When it comes to Hadoop distributions, enterprises care about a number of things. Among them are high performance, high availability, and API compatibility. MapR, a San Jose, Calif.-based start-up, is betting that enterprises are less concerned with whether the distribution is purely open source or if it includes proprietary components. That’s according to Jack Norris, MapR’s vice president of marketing. He said MapR is the market leader in all three of the top Hadoop priorities – performance, availability, and API compatibility – and it has the customers to prove it.
Currently MapR has between 40 and 50 paying customers using its enterprise M5 Hadoop distribution, which, as everyone knows by now, includes the proprietary NFS storage layer. They include commScore, the online market intelligence firm, which recently dumped Cloudera’s Hadoop distribution for M5. In addition, the company’s free community distribution, M3, has been downloaded thousands of times according to Norris.
MapR’s performance and availability advantages over competing Hadoop distributions, Norris explained, are due in part to:
M5’s distributed namenode architecture, which removes the single point of failure that plagues HDFS;
MapR’s Lockless Storage Services layer, which results in higher MapReduce throughput than competing distributions;
Its ability to run the equivalent number of jobs on fewer nodes, which results in overall lower TCO.
Figure 1 - MapR Hadoop Stack
Source: MapR 2011
But it’s the open source issue where MapR takes a lot of heat. Norris argues that MapR’s approach – improving upon an open source core with proprietary value-add components and services – is a pretty “standard” model in the commercial open source world. While that is a common commercial open source business model, many would argue that the storage layer in a Hadoop distribution is the core, not an add-on.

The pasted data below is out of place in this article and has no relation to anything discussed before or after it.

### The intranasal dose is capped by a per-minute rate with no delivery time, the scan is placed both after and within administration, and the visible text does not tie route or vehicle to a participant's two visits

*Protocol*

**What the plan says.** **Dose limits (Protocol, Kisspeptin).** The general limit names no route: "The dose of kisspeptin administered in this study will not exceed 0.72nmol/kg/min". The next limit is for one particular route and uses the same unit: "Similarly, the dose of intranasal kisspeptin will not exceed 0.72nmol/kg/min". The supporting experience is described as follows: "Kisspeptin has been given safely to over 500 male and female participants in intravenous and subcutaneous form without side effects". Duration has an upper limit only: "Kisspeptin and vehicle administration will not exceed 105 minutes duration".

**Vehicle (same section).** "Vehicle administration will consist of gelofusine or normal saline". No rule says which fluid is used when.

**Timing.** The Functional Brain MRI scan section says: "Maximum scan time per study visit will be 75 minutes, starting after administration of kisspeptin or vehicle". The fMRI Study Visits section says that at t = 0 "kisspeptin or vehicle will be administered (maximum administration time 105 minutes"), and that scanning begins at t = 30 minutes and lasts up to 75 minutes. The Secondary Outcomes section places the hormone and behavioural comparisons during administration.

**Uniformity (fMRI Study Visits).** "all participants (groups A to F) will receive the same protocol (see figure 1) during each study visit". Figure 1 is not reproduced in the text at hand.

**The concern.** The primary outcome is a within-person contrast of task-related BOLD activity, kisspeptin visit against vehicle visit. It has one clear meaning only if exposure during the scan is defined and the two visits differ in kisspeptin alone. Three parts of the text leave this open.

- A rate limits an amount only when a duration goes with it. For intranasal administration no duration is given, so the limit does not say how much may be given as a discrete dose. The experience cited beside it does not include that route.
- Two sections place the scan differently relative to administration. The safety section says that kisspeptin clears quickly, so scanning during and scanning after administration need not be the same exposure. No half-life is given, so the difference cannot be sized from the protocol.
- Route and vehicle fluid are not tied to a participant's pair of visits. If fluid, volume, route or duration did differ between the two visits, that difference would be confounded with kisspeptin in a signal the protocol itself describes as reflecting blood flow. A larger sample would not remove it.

Norris also said what’s important is not that a given Hadoop distribution is purely open source or not, but that it is 100% API compatible with the Apache distribution, which M5 is. This, he said, means that while developers can’t fiddle with NFS, they can easily integrate MapR’s distribution with HBase, HDFS, and other Apache Hadoop components, as well as move data in and out of NFS should they choose to tap a different Hadoop distribution. This last point is particularly important. It means, according to MapR, that there is no greater risk for vendor lock-in with its Hadoop distribution than with any other.
MapR’s focus on performance, availability, and API compatibility over open source code also comes through in its go-to-market strategy. MapR is not interested in educating the wider market about the benefits of Hadoop, as Cloudera and Hortonworks seem to be, according to Norris. Rather, MapR is targeting companies that are already using Hadoop or have made the decision to deploy Hadoop and are evaluating their distribution options. MapR also has a relationship with EMC to ship parts of its distribution with EMC Greenplum’s Hadoop offering.
Norris said MapR is targeting customers who already understand what Hadoop can do and want a highly available, enterprise-ready version that they can quickly deploy and easily integrate with other big data tools and technologies through open APIs. MapR’s target customers already did the experimenting with Cloudera or Apache, Norris explained, and are now ready to move Hadoop into production.
Fact Checking MapR’s Approach
Let’s consider MapR’s claims one-by-one.
API compatibility is more important than open source code. As Hadoop goes mainstream, traditional enterprise users will be more interested in deploying stable, high-performance, enterprise-ready big data stacks than in hacking the Hadoop core. In the meantime, however, big data application developers are adamant that they have access to the source code to integrate their wares seamlessly with Hadoop. In the long-term, this claim is probably accurate, but as Hadoop continues rapid development open source code is still a critical element for many.
MapR provides better performance and availability than competing Hadoop distributions. It is certainly true that MapR’s distribution has demonstrated significant performance and speed improvements over “vanilla” Hadoop. That said, CIOs are increasingly less interested in “speeds and feeds” and more interested in how Hadoop can deliver real business value.
Enterprises are at no higher risk for vendor lock-in with MapR than with competing Hadoop distributions. It will prove reassuring to potential MapR customers that moving data out of M5, should they choose to move to a different distribution, is no more difficult than with any other distribution thanks to M5’s API compatibility. Still, (and like Cloudera’s enterprise Hadoop distribution), M5 costs money. How much money an enterprise sinks into an M5 deployment will determine the cost-effectiveness of moving to a competing distribution. So the risk of vendor lock-in with MapR is probably even with that of Cloudera, but higher than that of Hortonworks' distribution or the straight Apache Hadoop distribution.